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Ram NaraIn Tewari and ors. Vs. Shew Bhunjan Roy and ors. - Court Judgment

LegalCrystal Citation
SubjectCivil
CourtKolkata
Decided On
Judge
Reported in(1900)ILR27Cal197
AppellantRam NaraIn Tewari and ors.
RespondentShew Bhunjan Roy and ors.
Cases ReferredKeshab Chunder Ghose v. Durga Tarini Ghosh
Excerpt:
right of suit - fraud--sale in execution of ex parte decree--suit to set aside a sale on the ground of fraud, challenging the decree in execution of which the sale took place as fraudulent, although the said decree was set aside on the ground of non-service of summons--civil procedure code (act xiv of 1882), sections 108 and 244. - .....present respondent, was not made a party to the proceedings. on the 27th july 1896, he brings his present suit, in which he prayed for a declaration that his title to portions of the land sold had not been affected in any way by the fraudulent proceedings (which he alleged in his plaint) and for confirmation of his possession. the fraudulent proceedings of which he complained were not merely the sale of the property under the decree, but the whole proceedings in the suit, and especially the circumstances under which the ex parte decree was obtained, and the suit must be taken in effect as a suit challenging, not only the sale, but challenging the decree, on the ground of fraud.4. both the munsif and the subordinate judge held that the suit was maintainable, and made a decree in the.....
Judgment:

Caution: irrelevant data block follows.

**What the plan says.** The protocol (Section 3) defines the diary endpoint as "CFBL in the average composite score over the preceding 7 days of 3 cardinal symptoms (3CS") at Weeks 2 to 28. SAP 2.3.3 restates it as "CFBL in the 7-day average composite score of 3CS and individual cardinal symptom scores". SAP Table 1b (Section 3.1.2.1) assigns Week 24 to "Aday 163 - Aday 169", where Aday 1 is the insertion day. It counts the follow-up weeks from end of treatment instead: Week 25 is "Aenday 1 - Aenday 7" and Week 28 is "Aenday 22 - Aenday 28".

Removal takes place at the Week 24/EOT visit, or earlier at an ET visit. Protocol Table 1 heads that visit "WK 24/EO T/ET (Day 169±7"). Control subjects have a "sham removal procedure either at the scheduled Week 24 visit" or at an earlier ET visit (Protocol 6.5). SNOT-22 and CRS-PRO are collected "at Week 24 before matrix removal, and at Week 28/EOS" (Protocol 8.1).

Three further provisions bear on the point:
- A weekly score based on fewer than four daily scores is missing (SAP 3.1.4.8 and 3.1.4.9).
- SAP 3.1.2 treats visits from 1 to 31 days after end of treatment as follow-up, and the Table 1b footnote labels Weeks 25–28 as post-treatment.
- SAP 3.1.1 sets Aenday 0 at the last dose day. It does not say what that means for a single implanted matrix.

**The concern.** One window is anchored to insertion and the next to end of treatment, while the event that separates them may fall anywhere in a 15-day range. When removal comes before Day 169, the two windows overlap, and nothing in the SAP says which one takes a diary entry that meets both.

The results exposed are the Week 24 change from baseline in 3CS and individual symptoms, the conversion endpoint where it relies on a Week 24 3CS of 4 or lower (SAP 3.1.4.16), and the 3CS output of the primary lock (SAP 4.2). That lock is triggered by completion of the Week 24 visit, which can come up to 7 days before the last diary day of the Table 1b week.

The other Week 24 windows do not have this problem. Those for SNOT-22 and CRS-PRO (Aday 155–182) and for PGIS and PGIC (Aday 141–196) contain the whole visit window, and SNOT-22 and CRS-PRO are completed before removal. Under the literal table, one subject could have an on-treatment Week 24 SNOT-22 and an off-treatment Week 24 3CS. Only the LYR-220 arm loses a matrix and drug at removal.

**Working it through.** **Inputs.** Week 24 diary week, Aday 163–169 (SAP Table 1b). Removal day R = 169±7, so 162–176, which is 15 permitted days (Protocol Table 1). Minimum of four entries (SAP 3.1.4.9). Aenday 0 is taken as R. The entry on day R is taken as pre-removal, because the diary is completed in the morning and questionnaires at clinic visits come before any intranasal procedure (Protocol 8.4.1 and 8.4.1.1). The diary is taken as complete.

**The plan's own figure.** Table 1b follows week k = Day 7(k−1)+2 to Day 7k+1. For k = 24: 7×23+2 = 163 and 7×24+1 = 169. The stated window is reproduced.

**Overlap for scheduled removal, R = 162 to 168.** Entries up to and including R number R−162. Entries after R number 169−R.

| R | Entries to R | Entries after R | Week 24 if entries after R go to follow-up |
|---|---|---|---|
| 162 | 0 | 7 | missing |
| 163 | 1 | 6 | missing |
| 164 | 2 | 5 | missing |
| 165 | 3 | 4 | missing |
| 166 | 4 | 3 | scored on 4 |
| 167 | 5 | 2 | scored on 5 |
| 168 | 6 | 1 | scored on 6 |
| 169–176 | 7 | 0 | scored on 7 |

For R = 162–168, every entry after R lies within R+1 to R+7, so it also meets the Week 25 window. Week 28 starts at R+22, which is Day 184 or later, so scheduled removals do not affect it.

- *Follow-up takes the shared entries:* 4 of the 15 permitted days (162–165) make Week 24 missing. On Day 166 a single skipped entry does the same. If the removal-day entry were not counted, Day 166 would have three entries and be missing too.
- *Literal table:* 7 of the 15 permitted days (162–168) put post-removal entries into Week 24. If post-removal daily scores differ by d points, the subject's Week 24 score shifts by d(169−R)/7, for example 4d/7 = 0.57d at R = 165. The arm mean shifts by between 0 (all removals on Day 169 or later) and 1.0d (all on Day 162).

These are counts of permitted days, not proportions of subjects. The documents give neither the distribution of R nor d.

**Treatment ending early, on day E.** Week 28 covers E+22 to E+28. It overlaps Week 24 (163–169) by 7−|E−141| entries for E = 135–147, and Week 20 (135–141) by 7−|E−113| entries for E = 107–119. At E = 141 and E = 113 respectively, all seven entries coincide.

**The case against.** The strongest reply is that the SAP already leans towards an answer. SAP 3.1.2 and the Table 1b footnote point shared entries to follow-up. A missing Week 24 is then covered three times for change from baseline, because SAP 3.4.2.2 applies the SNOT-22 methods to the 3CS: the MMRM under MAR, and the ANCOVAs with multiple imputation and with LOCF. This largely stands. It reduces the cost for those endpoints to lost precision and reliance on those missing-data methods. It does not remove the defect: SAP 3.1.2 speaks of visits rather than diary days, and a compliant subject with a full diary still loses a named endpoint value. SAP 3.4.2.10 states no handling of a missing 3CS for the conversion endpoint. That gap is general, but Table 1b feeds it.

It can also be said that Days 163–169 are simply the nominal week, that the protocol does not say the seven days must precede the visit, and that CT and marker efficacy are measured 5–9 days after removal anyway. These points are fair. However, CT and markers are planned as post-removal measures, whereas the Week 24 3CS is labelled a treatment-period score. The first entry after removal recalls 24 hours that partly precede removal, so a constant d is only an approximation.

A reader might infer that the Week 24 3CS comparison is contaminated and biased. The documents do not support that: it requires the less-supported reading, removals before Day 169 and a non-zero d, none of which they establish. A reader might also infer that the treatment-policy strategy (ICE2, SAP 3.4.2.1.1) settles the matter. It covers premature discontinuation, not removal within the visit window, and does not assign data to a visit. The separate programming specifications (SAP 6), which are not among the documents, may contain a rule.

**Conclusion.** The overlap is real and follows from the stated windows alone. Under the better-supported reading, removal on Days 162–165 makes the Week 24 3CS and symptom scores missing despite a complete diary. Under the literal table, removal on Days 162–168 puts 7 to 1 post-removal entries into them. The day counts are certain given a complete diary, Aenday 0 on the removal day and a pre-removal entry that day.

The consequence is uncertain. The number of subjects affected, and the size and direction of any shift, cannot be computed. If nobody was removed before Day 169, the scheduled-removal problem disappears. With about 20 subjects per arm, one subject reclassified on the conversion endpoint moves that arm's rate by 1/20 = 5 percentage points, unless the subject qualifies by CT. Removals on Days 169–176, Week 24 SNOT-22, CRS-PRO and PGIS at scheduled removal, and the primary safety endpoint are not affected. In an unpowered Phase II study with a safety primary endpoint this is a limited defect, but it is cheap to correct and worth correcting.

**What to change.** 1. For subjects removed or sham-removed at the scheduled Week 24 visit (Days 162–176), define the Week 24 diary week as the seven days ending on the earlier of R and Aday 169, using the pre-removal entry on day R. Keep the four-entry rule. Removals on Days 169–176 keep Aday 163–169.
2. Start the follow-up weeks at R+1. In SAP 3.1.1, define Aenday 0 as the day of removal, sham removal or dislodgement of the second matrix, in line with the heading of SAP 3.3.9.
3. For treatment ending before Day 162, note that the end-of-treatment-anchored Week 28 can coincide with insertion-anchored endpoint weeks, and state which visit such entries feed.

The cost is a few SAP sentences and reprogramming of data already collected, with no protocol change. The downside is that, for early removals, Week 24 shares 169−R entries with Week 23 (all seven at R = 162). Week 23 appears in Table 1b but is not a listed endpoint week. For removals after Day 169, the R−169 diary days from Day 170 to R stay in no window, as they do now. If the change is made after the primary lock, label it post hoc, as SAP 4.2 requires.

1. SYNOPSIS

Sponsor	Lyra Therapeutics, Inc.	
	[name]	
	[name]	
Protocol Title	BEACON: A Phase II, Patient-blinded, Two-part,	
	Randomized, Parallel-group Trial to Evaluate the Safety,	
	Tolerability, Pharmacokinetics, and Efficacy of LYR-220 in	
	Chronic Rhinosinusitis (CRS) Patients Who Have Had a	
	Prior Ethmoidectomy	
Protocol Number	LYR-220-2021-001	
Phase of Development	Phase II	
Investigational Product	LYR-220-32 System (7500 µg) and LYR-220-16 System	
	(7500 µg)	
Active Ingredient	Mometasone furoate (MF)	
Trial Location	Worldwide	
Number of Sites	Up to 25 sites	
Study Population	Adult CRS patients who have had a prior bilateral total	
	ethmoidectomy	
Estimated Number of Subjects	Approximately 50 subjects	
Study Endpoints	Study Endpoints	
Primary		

Francis W. Maclean, K.C.I.E., C.J.,

1. In this case I have the misfortune to differ from Mr. Justice Stevens, who has held that, having regard to the provisions of Section 244 of the Code of Civil Procedure this suit is not maintainable.

2. Shortly the facts are these. There was a rent suit brought against the present plaintiff, and an ex parte decree was obtained against him on the 16th January 1894, and under that ex parte decree the property was put up for sale, and sold on the 10th June 1894, and the purchaser, who is the respondent on the present appeal, was put into possession on the 25th December in the same year. Subsequently, the present plaintiff, who was the defendant or one of the defendants in the former suit (our information as to the former suit is not very definite), applied to set aside the ex parte decree, not upon the ground of fraud, but upon the ground of non-service of the summons upon him, and that ex parte decree was set aside. We are not in possession of the actual date when this was done, but it is said that it was in September 1895. The ultimate fate of that suit was that as the then plaintiff did not proceed with it, it was dismissed for default.